I went out with some friends for dinner Wednesday and had a wonderful evening full of good food and great conversation. As the experience is fresh in my mind, I thought I would write a brief post on the quintessentially Danish concept of “hygge” (pronounced something like hūgga). It is part of the national psyche, something that defines Danes and makes them unique from the rest of their European brethren.
Although often translated as “cozy”, hygge is completely untranslatable for the simple reason that it is not a word, but a state of being. Hygge is family and friends around a candle-lit table laden with food and drink. Or it is curling up in an easy chair on a cold winter’s night with a great book and “varm chokolade”. Or it is gathering with friends at a cozy restaurant on a dreary evening until the rest of the patrons have left and you are all alone. Luckily for us, a member of our party was friends with one of the waitresses. After ensuring that we were well supplied with food and drink, she came over to join us until finally, after midnight, the restaurant was clean and the staff gave us a gentle hint that they were ready to go home.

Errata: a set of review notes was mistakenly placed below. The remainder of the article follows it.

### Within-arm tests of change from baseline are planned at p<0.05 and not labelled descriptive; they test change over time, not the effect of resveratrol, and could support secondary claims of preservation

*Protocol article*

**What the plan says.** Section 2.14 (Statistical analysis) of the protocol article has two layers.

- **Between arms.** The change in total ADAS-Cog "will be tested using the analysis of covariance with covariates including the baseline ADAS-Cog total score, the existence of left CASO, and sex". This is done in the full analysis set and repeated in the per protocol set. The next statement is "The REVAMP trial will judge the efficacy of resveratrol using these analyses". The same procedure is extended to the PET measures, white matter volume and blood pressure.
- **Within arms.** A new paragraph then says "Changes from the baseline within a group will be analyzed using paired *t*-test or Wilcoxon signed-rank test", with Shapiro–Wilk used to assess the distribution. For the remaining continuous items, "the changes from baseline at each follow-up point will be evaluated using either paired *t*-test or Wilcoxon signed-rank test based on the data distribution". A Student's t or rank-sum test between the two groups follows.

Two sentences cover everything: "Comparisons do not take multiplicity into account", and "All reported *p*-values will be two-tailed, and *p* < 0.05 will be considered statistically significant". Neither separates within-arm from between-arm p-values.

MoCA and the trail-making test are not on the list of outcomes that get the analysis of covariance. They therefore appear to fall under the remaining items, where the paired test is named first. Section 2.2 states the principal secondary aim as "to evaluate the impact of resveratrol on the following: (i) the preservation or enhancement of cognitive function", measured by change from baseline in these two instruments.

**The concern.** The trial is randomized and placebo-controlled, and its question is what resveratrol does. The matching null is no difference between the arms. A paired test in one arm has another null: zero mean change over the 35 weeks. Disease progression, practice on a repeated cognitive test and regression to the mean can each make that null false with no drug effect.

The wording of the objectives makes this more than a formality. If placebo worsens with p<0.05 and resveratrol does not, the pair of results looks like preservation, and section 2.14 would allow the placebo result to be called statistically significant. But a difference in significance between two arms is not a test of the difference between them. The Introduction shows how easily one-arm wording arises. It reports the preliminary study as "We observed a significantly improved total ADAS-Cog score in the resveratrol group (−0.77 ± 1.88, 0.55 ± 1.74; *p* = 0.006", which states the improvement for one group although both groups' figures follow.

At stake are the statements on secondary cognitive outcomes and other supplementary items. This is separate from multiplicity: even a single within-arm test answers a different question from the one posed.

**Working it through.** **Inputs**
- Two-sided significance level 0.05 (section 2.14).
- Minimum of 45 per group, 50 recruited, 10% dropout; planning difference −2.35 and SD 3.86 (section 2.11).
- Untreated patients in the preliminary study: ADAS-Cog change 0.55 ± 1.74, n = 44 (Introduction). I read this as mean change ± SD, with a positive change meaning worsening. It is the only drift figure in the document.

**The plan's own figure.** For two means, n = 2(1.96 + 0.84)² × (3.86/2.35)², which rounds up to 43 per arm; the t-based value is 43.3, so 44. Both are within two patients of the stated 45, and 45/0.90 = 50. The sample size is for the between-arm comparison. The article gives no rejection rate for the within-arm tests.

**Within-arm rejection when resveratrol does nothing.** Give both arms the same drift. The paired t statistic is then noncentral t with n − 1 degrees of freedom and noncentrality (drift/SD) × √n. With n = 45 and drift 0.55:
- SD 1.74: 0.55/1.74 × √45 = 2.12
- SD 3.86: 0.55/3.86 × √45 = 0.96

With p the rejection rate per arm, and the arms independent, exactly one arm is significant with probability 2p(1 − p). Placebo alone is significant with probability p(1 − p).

Danes practice hygge on a regular basis. Candles flickering in the window are a hallmark of hygge and it is at its zenith around Christmas and New Years, when the days are shortest and the weather coldest. However, it can just as easily be experienced at a picnic in the park or around a bonfire on the beach. It is the hours spent in the company of family and friends, savouring every last minute that you spend together. The ultimate compliment you can pay a friend or host is that you had a “hyggelig” time. The ultimate goal? To recreate the experience as frequently and as soon as possible.
As I don’t profess to be an expert in the concept, I have taken the initiative to look up a good article written by a native Dane should you want to know more about the concept; they can do the topic much more justice than I.